Freedom is a basic experience. It is more vivid and immediate than our senses. Any empiricist who does not believe in freedom isn’t one.

Full freedom includes the ability to choose not to be free.

The problem is, once you are unfree, you can no longer choose to be free again. If you can choose to be free again, then you weren’t really unfree. If you weren’t really unfree, then you didn’t have the choice to be unfree. If you don’t have the choice, in that respect you aren’t free.

For you to be fully free, you need to be able to get stuck in being unfree. Which means that to get unstuck, you need something other than just your own choice to free you. If you can free yourself, you were never unfree. You need someone to help you. Repentance is the choice one makes to ask for help when stuck and not able to get unstuck on your own. Freedom entails repentance.

This person who gets us unstuck must never be stuck himself.

Imagine a road with gravel strewn around. Every time a car hits the gravel the gravel bounces randomly. Over time, all the gravel ends up on the side of the road even though all the bounces are random. Why? Because each time a car hits it, there is chance gravel ends up on the side of the road. But once on the side of the road, there is no chance the gravel will move out again.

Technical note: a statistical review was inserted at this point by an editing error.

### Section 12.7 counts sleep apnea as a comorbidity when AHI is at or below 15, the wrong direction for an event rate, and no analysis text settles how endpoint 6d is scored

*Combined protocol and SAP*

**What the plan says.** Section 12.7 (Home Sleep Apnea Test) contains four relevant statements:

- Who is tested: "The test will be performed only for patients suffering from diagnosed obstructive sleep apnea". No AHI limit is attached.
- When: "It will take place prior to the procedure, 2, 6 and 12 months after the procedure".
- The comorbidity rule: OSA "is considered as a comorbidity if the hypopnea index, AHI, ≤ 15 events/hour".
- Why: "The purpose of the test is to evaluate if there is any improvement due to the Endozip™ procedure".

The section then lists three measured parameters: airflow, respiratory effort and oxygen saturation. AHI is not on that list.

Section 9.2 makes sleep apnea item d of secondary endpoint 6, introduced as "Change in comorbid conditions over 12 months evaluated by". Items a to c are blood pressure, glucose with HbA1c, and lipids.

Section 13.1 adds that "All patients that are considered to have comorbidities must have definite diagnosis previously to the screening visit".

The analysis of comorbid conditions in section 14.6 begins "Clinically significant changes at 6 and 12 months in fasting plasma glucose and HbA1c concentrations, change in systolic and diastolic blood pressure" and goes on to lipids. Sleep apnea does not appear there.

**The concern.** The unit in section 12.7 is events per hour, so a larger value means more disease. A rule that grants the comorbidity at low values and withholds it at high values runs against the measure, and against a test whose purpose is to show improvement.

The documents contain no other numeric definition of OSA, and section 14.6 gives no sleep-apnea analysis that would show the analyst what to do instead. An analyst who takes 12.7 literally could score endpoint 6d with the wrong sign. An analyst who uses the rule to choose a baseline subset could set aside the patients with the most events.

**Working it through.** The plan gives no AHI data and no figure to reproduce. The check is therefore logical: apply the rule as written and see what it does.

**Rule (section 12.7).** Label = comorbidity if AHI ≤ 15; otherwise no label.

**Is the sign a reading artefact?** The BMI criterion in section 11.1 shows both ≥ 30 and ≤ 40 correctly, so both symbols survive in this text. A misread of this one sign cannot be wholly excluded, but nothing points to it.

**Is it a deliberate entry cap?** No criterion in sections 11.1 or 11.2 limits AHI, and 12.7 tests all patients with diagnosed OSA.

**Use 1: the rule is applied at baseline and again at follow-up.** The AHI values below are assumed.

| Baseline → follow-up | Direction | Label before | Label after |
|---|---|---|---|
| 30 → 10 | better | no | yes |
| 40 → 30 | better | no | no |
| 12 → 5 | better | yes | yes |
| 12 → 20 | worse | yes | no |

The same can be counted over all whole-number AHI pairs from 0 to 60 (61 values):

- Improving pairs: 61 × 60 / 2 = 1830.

Freedom is a road and unfreedom is being stuck on the side of the road. Each time we choose, we are choosing whether to continue down the road or whether to get stuck off it. The only way someone can still have the freedom to choose but never ever get stuck is to never, ever choose to go off the road. To never, ever choose to do wrong. Only such a person can reliably save us when we get stuck. Freedom entails repentance, and repentance entails God.

The only way to use your freedom that is consistent with your freedom is to choose to be the sort of person who never gets stuck. Who never chooses to be unfree. Who is perfect.

Freedom entails deification.

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